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How to Snake a Toilet

It’s always disheartening to realize you’ve got a clogged toilet that can’t be fixed with a plunger, but the good news is that another simple tool can help you address the problem—a snake or drain auger.

Toilet, Bathroom iStock

With a toilet snake (also known as a drain auger or plumber’s auger), you’ll be able to reach into the bowels of the toilet and either push the blockage through or pull it out.

What is a Toilet Snake?

The tool basically consists of a long cable, sheathed in a rubber tube. A coiled tip on one end goes into the drain and grapples with the clog, while an angled handle on the other end acts as a crank for extending the cable.

How Much Do Toilet Snakes Cost?

Toilet snakes can be rented from a hardware store, but it typically doesn’t cost a lot (less than $10) to purchase a simple version.

Fancier models with features like an electric crank or extra extension can be more expensive; usually, however, a manual snake will do the job just fine. A snake is safer to use on tough clogs than a plunger, which can apply too much pressure on the wax ring at the base of the toilet, causing it to break—and it’s also gentler than a liquid dissolving solution, which can corrode your pipes.

Steps for Unclogging a Toilet with a Snake

Here’s a step-by-step guide on how to unclog a toilet with a snake.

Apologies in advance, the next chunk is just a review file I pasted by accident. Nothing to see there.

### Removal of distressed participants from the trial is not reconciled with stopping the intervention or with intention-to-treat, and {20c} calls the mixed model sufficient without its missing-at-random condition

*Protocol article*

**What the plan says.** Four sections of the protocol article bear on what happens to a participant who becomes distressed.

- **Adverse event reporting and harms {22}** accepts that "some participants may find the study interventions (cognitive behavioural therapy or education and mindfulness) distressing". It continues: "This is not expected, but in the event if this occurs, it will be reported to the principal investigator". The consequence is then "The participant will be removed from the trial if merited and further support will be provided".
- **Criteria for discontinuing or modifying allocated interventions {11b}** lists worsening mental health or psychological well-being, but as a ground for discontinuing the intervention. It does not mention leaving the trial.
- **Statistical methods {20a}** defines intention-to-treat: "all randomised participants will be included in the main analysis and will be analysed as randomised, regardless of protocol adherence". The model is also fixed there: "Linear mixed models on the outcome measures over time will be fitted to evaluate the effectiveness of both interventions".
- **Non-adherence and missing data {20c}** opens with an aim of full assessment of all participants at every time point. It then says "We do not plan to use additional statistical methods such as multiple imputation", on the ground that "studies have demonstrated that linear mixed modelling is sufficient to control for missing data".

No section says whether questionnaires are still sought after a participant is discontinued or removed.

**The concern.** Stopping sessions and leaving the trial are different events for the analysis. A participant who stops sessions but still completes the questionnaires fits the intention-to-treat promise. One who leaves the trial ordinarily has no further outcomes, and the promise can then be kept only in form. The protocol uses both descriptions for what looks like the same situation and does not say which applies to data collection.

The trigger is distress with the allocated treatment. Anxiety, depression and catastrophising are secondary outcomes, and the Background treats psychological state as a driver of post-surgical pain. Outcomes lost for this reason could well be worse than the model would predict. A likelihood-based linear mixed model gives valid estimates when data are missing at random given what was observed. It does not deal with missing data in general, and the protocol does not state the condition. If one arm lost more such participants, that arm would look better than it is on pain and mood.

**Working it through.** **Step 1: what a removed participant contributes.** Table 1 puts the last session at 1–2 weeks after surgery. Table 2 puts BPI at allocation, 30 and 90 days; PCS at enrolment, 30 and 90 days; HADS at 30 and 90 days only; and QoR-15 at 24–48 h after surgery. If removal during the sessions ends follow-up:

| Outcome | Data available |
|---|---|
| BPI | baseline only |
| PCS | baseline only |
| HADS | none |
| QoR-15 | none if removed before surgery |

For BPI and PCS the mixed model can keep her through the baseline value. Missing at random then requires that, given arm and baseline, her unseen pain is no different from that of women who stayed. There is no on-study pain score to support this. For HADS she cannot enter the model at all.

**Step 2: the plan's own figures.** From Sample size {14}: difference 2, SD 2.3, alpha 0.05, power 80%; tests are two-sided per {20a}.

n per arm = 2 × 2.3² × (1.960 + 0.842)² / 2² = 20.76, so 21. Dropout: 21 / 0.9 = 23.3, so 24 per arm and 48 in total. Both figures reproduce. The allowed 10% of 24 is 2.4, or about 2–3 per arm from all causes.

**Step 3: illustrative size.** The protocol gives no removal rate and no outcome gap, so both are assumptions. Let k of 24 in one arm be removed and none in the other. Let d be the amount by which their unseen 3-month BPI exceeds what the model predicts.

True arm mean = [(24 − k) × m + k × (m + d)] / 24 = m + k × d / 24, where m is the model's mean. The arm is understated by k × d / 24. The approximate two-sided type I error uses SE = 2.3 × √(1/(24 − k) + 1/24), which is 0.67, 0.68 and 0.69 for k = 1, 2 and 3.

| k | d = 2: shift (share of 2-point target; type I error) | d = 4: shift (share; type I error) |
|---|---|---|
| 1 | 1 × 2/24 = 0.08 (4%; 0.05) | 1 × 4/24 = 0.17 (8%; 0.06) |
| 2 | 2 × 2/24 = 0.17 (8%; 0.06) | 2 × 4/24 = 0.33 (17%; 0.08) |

Step 1: Prep the space and tools

Clear the area near the toilet in case water sloshes out of the bowl while you’re working, and put on a pair of plastic gloves to protect your hands. Keep a bucket handy, in case you end up fishing out the obstruction and need to place it somewhere.

Make sure the snake’s rubber sleeve is pulled all the way down to the head (the coil end). This will prevent the metal cable from scratching the porcelain of the bowl and the drain pipes. Also, make sure the auger head is completely retracted before you begin.

Step 2: Extend the cable

Guide the head of the snake to the base of the toilet bowl, angled toward the drain. Turn the crank clockwise to release the cable steadily, applying slight downward pressure. If necessary, adjust the angle of entry. Keep cranking to extend the length of the cable until you meet resistance, which indicates you’ve come upon the clog.

Step 3: Dislodge the clog

Once you’ve made contact with the blockage, you can continue to crank out the cable in hopes of pushing the obstruction through. If the item is too large to move forward, try breaking it up by jiggling the snake and retracting and extending the cable until you’re able to move it forward freely.

If the obstruction isn’t budging, however, retract the cable by turning the crank in the opposite direction. Whatever’s clogging the drain should be caught in the coil of the snake, and you’ll be able to pull it out. Dispose of it in the bucket. If the blockage is in pieces, you may need to repeat this process until everything has been fished out.

Step 4: Give the toilet a flush

If the water doesn’t automatically drain from the bowl after you’ve removed the blockage, flush the toilet to make sure the problem is completely fixed. Don’t forget to give the snake and toilet bowl a proper cleaning after you’re all done!